- Is k > 5?
- Yes, so 1 and 5 is swapped.

... This continues for the rest of the numbers.

How would we code this?

Joe uses:

- i for the outer loop, incrementing the index by 1
- The variable "key" for the key value
- j for the inner loop which is shifting to the left.

public int[] insertionSort (int[] list) { int i, j, key, temp; for (i=1; i < list.length; i++) { key = list[i]; j = i -1; while (j >=0 && key < list[j]) { temp = list[j]; list[j] = list[j +1]; list[ j+1] = temp; j--; } } return list; }

... Watch enough videos of a subject, material such as JavaPoint's version of Insertion Sort becomes easier to understand! http://www.javatpoint.com/insertion-sort-in-java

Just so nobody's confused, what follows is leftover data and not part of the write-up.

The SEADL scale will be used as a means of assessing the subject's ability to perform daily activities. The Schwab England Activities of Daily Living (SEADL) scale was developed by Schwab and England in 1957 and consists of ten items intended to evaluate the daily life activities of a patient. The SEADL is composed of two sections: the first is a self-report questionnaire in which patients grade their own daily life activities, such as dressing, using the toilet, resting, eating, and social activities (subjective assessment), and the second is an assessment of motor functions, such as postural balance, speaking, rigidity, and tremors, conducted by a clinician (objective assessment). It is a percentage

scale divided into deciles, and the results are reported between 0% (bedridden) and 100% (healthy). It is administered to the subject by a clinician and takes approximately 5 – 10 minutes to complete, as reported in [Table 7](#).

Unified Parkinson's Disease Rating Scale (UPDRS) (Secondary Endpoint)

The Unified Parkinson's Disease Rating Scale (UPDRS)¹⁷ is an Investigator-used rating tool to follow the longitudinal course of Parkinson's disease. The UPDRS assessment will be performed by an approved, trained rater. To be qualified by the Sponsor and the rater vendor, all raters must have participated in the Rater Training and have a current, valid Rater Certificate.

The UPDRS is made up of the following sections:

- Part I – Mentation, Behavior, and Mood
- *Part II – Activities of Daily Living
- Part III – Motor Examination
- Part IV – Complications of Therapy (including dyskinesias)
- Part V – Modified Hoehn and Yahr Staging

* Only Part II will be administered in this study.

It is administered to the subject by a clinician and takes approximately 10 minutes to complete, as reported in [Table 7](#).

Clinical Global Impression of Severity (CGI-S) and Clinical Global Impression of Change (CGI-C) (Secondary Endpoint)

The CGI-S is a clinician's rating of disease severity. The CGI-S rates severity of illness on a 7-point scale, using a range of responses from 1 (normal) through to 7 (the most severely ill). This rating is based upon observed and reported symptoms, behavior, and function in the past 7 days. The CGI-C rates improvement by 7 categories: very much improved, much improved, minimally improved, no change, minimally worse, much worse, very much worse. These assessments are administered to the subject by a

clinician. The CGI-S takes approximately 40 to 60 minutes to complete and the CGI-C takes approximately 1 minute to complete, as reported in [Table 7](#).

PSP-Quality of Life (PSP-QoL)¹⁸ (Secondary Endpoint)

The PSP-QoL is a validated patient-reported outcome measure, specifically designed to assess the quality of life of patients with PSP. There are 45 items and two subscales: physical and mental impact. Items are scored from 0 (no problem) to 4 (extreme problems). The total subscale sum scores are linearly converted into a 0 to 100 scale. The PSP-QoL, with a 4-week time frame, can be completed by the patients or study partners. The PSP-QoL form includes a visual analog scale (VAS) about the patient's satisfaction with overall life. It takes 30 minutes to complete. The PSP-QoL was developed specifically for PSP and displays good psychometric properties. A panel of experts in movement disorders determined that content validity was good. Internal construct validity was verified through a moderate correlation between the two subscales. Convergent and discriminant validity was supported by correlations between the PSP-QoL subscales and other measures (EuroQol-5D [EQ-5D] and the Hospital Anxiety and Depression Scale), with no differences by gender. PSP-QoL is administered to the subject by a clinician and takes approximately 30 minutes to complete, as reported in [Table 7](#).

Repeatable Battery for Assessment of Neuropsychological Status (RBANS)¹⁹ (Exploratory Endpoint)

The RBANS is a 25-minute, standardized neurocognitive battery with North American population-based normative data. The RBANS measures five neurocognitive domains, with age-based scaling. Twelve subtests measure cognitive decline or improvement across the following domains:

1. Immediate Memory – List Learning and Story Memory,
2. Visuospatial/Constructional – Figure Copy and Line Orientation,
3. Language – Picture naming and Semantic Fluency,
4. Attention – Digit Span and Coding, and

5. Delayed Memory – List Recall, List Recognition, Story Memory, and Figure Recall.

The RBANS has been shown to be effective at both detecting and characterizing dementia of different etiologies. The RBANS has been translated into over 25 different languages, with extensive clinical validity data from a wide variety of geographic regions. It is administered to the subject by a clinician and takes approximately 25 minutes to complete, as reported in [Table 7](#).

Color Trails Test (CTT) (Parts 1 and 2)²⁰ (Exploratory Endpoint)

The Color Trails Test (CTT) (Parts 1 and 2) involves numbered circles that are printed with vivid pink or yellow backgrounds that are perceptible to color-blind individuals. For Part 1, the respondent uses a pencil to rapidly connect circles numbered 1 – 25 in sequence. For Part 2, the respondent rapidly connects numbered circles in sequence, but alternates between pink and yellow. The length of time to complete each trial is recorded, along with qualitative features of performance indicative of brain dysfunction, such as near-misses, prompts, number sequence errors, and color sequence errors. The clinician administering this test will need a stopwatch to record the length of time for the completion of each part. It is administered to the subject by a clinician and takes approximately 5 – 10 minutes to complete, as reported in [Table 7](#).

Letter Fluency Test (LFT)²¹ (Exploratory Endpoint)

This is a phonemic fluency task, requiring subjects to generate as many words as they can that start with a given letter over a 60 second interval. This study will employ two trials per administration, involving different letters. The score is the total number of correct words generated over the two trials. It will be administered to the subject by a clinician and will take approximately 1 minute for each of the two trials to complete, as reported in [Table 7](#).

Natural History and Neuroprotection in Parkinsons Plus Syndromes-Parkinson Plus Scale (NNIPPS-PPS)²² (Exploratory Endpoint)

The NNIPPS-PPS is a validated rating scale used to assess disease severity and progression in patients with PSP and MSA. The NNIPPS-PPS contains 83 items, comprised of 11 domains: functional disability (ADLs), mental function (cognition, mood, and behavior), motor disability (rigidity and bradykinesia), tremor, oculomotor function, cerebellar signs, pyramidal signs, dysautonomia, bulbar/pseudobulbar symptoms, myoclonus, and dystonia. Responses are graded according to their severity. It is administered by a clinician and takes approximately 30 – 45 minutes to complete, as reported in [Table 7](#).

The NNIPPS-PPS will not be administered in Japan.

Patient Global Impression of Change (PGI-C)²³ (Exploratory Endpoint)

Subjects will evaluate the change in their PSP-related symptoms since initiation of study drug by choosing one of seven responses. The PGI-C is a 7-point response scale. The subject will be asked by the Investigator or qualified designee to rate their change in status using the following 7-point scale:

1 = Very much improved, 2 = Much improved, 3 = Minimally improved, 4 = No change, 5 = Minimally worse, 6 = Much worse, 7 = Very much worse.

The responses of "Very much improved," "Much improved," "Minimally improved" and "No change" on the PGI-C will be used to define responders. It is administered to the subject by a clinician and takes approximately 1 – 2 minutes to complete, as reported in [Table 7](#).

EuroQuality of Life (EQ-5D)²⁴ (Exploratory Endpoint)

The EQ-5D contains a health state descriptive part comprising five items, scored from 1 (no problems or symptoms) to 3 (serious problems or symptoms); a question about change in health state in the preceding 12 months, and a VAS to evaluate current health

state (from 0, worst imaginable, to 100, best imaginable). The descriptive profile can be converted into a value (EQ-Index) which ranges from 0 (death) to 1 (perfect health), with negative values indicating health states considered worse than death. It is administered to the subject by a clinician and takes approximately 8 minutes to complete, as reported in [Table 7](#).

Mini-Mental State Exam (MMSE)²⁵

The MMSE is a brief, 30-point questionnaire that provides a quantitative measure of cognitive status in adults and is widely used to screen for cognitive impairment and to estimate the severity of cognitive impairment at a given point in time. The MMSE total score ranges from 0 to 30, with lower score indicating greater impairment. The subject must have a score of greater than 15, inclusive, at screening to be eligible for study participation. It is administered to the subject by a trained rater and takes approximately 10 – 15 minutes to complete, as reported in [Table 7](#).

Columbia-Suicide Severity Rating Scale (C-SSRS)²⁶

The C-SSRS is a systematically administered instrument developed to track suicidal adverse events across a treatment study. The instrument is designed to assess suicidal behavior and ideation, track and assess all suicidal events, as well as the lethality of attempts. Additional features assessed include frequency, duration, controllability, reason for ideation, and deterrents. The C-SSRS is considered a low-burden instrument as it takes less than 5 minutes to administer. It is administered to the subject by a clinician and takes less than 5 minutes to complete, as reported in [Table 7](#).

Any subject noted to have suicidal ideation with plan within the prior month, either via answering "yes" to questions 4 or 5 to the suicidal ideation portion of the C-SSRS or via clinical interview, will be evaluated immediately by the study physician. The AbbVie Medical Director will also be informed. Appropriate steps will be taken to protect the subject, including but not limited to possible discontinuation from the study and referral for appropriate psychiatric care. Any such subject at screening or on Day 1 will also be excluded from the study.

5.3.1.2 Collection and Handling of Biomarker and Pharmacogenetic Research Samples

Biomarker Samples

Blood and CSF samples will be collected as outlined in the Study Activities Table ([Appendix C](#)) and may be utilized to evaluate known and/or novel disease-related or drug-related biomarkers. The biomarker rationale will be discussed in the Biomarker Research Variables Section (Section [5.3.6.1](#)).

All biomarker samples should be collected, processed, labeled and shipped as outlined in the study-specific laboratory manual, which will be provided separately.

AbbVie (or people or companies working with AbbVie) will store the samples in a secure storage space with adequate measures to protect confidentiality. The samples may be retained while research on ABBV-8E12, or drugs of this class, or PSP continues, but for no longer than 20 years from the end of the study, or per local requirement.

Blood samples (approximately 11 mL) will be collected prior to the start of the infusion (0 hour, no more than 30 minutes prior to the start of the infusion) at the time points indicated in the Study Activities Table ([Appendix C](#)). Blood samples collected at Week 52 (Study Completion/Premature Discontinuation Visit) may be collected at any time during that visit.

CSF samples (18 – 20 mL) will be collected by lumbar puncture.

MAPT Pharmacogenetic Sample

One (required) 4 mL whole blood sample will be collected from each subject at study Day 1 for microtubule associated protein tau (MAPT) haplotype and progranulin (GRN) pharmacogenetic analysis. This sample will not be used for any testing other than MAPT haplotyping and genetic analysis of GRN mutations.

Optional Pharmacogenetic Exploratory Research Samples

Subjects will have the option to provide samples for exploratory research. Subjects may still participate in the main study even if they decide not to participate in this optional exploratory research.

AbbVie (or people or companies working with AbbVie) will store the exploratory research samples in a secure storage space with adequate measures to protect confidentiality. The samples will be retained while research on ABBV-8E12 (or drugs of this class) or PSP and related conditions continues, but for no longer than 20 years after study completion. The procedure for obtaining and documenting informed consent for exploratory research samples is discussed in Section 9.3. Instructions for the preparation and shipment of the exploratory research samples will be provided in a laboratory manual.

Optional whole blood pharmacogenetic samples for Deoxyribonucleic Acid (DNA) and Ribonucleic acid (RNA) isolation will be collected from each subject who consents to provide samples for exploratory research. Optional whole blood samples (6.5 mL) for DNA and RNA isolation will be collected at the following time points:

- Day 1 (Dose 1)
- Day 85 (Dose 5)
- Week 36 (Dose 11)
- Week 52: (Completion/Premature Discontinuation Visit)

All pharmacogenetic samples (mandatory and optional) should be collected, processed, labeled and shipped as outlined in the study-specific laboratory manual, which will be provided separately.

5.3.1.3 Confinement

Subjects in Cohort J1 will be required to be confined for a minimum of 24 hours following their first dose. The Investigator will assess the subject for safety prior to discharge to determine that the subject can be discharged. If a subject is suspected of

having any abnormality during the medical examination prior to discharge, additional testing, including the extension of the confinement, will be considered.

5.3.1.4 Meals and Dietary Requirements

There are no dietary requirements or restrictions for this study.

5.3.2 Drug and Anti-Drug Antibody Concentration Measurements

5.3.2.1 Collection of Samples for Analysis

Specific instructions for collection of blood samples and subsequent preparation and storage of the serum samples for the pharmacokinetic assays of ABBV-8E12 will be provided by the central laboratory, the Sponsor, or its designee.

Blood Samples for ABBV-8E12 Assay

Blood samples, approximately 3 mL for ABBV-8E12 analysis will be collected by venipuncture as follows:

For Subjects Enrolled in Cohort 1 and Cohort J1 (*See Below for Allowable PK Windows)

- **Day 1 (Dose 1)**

public class InsertionSortExample { public static void insertionSort(int array[]) { int n = array.length; for (int j = 1; j < n; j++) { int key = array[j]; int i = j-1; while ( (i > -1) && ( array [i] > key ) ) { array [i+1] = array [i]; i--; } array[i+1] = key; } } public static void main(String a[]){ int[] arr1 = {9,14,3,2,43,11,58,22}; System.out.println("Before Insertion Sort"); for(int i:arr1){ System.out.print(i+" "); } System.out.println(); insertionSort(arr1);//sorting array using insertion sort System.out.println("After Insertion Sort"); for(int i:arr1){ System.out.print(i+" "); } } }

Happy Testing!

-T.J. Maher

Sr. QA Engineer,

Fitbit-Boston

*// BSCS, MSE, and QA Engineer since Aug. 1996*

// Automation developer for [ 1.5 ] years and still counting!

// Check out Adventures in Automation and Like us on Facebook!

// Automation developer for [ 1.5 ] years and still counting!

// Check out Adventures in Automation and Like us on Facebook!